Why It Matters to New Hampshire Lawyers
By Terri Harrington
The lawyer well-being movement is taking a large leap forward in New Hampshire with the addition of McLane Middleton as a signatory to the ABA Lawyer Well-Being Pledge. Currently, there are 196 pledge members who have signed the Well-Being Pledge since its inception in 2018. So far, McLane Middleton is the only employer based in NH who has committed to it.
The purpose of the Well-Being Pledge Campaign is to improve the substance use and mental health of lawyers, judges, and law students by emphasizing the importance of healthy work environments. The Well-Being Pledge Campaign transitioned leadership from the National Task Force on Lawyer Well-Being to the ABA Commission on Lawyer Assistance Programs in 2019. ABA-CoLAP kick-started the transition with an anti-stigma campaign to move toward more open, honest, and productive discussion of lawyer well-being throughout the legal profession.
Some of the biggest corporations in the U.S. and largest multi-national law firms were the first to sign on to the Well-Being Pledge in 2018. They immediately recognized the importance of establishing improved work environments for legal practitioners in the quest to maximize productivity, retention, and profitability. The best legal work takes place in an environment that recognizes the disproportionate effect of stress, substance abuse and burnout in the legal profession.
Of the 196 signatories to the Well-Being Pledge, 19 are Boston based law firms, including the Massachusetts Office of the Attorney General. This makes our sister state to the south one of the leading states embracing both the importance of lawyer well-being and taking public, practical steps working toward better overall health of MA lawyers. New York City leads the pledge signatories with 31 multi-national based law firms as well as smaller, local law firms signing on. California is third with 16 law firms and six law schools as current signatories. A total of 26 law schools, including the University of Maine School of Law, Suffolk University Law School and the University of Connecticut Law School, have all signed the pledge recognizing that law schools can provide a healthier alternative to the traditional law school environment and to foster continued well-being as a priority for its law graduates.
The decision to sign the ABA’s Well-Being Pledge was a natural one for McLane Middleton, according to Executive Director and CEO, Cathleen Schmidt. The firm, she explained, was already working on a strategic plan in 2018 which incorporated some of the findings from the National Task Force on Lawyer Well-Being report in 2017.
Before signing the ABA’s Well-Being Pledge, the firm created a Well-Being Committee made up of attorneys at all levels, from senior partners to new associates, as well as paralegals.
The committee asked for input regarding issues that were impeding sustainable physical, mental and emotional health of all employees. They discussed the need for culture, inclusiveness, and connection. This is a current hot button issue fraught with the potential for discourse and disagreement, but vital to a healthy, inclusive workplace.
The discussion also included flexibility to provide time, resources, and support to foster physical and mental health through exercise, community engagement and supportive services.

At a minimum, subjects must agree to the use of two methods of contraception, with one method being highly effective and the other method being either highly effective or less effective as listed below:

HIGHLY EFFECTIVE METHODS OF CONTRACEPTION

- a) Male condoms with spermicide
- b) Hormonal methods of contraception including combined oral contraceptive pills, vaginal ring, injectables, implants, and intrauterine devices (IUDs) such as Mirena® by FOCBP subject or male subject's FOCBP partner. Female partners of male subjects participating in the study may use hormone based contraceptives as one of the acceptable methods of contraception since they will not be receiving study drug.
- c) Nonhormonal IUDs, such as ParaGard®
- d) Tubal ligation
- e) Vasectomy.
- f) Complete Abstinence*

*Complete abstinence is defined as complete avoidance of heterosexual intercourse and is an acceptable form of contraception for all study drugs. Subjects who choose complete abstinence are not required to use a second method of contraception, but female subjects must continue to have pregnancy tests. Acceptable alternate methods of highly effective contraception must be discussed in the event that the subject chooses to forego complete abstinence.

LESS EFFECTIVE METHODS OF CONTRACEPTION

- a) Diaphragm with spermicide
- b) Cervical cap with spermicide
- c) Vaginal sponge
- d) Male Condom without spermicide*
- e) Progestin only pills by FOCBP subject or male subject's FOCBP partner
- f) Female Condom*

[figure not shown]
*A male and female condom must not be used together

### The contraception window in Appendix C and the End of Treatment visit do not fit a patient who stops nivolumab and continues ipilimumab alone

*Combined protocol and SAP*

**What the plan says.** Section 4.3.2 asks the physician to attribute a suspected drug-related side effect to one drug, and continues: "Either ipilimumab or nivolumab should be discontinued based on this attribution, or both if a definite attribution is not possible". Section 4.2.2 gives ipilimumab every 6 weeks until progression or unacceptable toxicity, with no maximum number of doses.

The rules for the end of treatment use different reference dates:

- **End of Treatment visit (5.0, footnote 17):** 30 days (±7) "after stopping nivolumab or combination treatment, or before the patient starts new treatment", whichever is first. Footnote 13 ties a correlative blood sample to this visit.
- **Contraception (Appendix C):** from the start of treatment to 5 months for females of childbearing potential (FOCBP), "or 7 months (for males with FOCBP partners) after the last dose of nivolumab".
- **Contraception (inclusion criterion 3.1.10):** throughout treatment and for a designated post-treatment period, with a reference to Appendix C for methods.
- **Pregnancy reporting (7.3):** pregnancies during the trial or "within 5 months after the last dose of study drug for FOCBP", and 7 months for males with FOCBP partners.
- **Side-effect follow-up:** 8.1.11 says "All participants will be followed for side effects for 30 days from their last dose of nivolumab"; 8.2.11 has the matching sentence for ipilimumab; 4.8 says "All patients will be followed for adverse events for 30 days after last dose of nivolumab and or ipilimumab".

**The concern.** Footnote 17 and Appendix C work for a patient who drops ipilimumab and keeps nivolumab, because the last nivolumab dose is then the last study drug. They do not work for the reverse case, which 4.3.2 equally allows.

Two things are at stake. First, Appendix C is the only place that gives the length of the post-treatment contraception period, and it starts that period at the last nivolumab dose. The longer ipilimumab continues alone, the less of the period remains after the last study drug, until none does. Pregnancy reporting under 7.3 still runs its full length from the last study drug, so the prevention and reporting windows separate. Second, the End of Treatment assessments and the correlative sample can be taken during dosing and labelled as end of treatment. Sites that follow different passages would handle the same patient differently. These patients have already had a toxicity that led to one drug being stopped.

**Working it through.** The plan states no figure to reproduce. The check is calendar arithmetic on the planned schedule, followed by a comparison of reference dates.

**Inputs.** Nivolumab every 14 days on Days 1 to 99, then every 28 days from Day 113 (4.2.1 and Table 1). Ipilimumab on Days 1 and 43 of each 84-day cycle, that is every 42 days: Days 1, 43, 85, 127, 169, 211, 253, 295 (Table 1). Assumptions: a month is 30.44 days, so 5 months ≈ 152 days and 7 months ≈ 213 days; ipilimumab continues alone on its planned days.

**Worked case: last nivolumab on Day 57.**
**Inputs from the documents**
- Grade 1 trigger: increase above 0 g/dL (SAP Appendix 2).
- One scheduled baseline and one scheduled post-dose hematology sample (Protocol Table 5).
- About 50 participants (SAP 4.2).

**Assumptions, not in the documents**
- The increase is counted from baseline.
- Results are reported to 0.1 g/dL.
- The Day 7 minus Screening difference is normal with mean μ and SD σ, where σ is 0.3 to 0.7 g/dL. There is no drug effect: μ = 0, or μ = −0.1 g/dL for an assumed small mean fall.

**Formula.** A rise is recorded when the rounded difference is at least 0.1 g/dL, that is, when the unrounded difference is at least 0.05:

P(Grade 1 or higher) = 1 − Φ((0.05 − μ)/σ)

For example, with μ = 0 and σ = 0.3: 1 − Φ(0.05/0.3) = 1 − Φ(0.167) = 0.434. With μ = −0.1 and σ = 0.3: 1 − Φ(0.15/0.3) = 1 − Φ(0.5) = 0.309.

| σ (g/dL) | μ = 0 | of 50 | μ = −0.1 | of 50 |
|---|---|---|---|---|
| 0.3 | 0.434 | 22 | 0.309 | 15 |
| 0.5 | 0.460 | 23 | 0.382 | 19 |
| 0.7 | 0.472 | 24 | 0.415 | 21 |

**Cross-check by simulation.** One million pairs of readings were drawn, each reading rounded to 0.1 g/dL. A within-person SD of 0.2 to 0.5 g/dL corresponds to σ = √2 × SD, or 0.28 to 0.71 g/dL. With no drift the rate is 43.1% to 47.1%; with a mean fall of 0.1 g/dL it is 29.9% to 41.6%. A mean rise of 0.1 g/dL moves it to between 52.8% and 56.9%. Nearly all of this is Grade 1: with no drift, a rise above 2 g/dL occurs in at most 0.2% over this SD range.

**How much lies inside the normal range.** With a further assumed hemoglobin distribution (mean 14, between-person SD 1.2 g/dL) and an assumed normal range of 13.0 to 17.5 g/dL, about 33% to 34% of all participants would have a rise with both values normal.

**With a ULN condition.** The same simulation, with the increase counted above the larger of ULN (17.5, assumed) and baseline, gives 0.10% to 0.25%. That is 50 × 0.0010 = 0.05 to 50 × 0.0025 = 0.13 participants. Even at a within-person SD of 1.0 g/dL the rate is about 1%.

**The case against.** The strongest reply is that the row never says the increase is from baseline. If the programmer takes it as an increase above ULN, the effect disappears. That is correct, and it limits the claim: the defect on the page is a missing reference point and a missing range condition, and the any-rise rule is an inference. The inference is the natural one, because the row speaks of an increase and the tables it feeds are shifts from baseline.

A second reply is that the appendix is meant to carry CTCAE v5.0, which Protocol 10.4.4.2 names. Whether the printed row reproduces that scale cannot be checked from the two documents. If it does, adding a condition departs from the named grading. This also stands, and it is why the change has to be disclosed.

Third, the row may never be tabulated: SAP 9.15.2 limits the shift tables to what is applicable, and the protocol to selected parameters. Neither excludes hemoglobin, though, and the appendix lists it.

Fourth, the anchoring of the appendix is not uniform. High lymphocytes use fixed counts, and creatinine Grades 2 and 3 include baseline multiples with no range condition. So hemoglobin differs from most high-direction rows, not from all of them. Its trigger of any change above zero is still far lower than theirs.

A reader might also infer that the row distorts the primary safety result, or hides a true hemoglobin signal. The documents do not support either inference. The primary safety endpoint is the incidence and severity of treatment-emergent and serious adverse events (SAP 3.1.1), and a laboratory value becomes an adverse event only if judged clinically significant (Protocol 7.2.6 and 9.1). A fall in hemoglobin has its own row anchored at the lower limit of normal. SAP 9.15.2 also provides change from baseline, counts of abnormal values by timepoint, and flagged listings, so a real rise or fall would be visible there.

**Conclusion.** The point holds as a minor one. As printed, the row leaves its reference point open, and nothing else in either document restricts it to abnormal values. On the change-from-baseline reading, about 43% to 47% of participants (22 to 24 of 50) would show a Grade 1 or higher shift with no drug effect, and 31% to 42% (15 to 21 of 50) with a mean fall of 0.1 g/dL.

The pledge was finally voted on by the Board and signed in April of 2020 by Barry Needleman, the Managing Director of McLane Middleton.
The pledge, in and of itself, is not a magic bullet in addressing the complicated and entrenched barriers to attorney well-being. It is in both the process of identifying those issues specific to a particular workplace and creating targeted action steps to address those issues that creates needed change. This is not easy work.
And make no mistake, ignoring the issue will not make it go away. Now that a pandemic has taken hold and shows no sign of dissipating anytime soon, this issue is even more pressing. The imposed isolation of working from home, the inability to socialize and travel freely, along with the financial strain brought to bear by this pandemic, is causing stress and substance misuse rates to increase to all-time highs.
There will be no “going back to normal” with an American workforce returning with abnormally high rates of depression, anxiety, and substance misuse. It will fall to employers, legal and otherwise, to deal with those employees who are returning with less than optimal well-being.
I challenge all NH legal employers to look at the work McLane Middleton undertook and to honestly assess the well-being of legal professionals. The surest way to retain trained talent, to foster loyalty, boost productivity, and maximize long-term sustainable profitability, is through the education and support of lawyer well-being. This pledge is not about signing a piece of paper to create window dressing; the pledge is about the recognition that lawyers, judges and law students have some of the highest rates of substance misuse, anxiety, depression and burnout amongst professionals. Creating change to sustain a healthier workplace for legal practitioners is the right thing to do. Practically speaking, it is also the tried and true path to a highly skilled and productive law practice.
NHLAP is available to meet with any legal employer, large or small, public interest or private, educational, or in-house to move NH forward in this incredibly important movement taking place in the legal profession.
New Hampshire Lawyers Assistance Program would like to thank the members of the McLane Middleton Well-Being Committee for its hard work and commitment to the sustainable and practical changes necessary to foster attorney well-being in New Hampshire: Charla Stevens, Chair; Patrick Closson; Lexi Cote; Steve Dutton; Jennifer Finch; Linda Garey; Cam Shilling; and Jeremy Walker.